Thursday, September 19, 2013
(Unrated, but contains some profanity; distributor: VH1 Networks; run time: 106 minutes; release date: July 1, 2013)
In May of 1999, an introverted college dropout and his chat room comrades developed version 2.0 of a software called Napster. Designed seemingly to mirror its chief creator’s habit of listening to the radio whilst programming his computer, its architects also idealized the app as a way of connecting with peers through music. The file format known as the .mp3 had already existed, but Fanning’s decentralized, multi-server invention put the rhythm in the algorithm, and the exposed hard drives of millions of users lead to easy access to virtually every song one could ever dream of hearing. College students across the nation freely turned their PCs into jukeboxes, and a new model for consuming licensed recordings was clear to see. All it ended up costing was $500 million in investment loans and one of the most heated litigations ever in regards to copyright infringement.
An actor whose previous career highlight was being the first at stake in 1987's The Lost Boys, provided you discount his later encounters with magical payphones and big-bootied Martians, Alex Winter's inaugural attempt at a feature documentary arrives courtesy of VH1's "Rock Docs" boutique label. Downloaded: The Movie was developed by Winter initially as a dramatized narrative film in 2002, but now comes to fruition after a decade as something which can be easily slotted between reality show reruns and repeats of "40 Awesomely Epic Fails." It also arrives in the wake of Napster co-pres Sean Parker’s unflattering supporting role in David Fincher's The Social Network as memorialized by Justin Timberlake’s predatory, power-crazed Faust of a Facebook founder.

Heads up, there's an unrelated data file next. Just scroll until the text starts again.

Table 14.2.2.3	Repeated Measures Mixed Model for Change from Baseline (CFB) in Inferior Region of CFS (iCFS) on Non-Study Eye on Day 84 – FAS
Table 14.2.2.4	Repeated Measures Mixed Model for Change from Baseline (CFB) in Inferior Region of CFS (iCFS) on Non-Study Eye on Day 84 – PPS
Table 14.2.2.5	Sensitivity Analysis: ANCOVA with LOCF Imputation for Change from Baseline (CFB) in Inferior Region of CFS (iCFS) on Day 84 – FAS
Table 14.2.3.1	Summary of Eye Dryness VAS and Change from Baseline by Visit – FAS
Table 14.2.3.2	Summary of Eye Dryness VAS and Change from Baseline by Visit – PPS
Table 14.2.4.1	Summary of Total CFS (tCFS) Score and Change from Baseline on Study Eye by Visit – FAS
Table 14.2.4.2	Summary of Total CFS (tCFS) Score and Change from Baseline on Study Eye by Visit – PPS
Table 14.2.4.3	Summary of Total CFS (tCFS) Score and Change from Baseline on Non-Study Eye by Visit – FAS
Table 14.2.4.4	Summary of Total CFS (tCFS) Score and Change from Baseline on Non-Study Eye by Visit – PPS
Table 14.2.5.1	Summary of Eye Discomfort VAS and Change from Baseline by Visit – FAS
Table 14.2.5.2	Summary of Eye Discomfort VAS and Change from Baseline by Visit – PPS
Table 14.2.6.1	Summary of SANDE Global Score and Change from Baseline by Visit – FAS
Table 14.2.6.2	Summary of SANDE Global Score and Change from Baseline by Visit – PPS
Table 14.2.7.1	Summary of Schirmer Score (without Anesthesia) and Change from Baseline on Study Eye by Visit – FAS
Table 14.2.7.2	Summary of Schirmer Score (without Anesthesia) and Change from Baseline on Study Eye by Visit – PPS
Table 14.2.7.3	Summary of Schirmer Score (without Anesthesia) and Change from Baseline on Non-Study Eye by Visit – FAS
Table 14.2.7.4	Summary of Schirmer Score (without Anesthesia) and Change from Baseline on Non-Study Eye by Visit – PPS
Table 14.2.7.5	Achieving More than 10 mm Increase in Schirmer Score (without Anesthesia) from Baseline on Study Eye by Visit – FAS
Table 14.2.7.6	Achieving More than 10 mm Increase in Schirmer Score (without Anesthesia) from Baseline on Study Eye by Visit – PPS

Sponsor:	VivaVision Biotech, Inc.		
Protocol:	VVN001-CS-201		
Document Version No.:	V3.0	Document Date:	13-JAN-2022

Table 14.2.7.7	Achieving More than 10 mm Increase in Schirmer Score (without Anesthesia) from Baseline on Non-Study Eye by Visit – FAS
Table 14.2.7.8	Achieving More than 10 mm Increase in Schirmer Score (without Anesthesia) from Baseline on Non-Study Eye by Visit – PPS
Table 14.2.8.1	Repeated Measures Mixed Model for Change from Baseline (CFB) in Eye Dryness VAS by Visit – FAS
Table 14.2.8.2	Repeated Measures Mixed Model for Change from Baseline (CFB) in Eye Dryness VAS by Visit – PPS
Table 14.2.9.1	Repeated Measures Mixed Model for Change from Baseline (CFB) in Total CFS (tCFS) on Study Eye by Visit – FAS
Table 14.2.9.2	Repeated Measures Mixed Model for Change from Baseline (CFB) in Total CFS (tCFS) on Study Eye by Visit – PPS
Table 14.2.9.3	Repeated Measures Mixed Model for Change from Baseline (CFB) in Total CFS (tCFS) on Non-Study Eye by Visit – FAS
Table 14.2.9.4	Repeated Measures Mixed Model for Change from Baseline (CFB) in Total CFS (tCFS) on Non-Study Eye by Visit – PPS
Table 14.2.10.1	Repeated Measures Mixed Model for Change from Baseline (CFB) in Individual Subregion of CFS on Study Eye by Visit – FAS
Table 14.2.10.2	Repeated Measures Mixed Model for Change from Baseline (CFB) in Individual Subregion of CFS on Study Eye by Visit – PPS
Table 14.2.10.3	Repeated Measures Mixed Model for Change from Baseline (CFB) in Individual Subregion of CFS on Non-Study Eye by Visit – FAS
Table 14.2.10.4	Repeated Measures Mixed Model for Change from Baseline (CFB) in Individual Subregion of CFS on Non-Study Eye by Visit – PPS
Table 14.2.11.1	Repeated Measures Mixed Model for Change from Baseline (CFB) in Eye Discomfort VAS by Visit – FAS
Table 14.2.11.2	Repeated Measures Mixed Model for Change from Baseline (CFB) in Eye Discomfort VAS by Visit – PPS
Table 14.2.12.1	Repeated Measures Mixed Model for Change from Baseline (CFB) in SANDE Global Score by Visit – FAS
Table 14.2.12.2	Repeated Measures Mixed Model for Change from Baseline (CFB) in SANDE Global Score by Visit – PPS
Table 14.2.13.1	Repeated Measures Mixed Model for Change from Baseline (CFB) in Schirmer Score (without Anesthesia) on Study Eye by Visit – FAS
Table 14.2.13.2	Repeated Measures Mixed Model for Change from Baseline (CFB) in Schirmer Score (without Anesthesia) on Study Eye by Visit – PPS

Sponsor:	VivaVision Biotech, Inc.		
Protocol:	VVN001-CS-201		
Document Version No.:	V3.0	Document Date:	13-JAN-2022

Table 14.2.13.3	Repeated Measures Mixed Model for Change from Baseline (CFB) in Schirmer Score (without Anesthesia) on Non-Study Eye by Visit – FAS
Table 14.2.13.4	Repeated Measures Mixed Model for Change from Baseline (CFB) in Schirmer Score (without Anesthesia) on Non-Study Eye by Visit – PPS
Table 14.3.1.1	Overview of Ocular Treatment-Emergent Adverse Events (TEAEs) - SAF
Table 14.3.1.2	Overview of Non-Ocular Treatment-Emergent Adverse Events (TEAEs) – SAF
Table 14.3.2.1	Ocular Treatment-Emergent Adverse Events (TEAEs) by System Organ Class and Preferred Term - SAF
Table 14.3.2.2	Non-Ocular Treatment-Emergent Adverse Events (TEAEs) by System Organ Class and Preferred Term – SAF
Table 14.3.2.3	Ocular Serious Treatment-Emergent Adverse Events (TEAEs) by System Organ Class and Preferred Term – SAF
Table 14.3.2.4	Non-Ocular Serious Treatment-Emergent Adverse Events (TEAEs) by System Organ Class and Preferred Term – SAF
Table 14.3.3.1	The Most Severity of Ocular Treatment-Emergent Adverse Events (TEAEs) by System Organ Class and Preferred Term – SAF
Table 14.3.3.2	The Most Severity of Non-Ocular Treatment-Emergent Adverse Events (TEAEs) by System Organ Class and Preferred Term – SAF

The real Sean Parker testifies about his involvement in the digitalized downfall of the recording industry, opulently seated next to exotic plates of naked women, but it’s the company’s principal brain trust who emerges as the main and most fascinating personality on display. That would be Shawn Fanning, born in Brockton, MA but raised quite rocky to the point where he developed a highly-advanced technological expertise in his late teens. Winter frames the movie as Fanning’s eulogy, first by having Fanning recount his turbulent upbringing and then later freezing upon his solemn face as his former employees bust his chops about the collapse of his controversial passion project.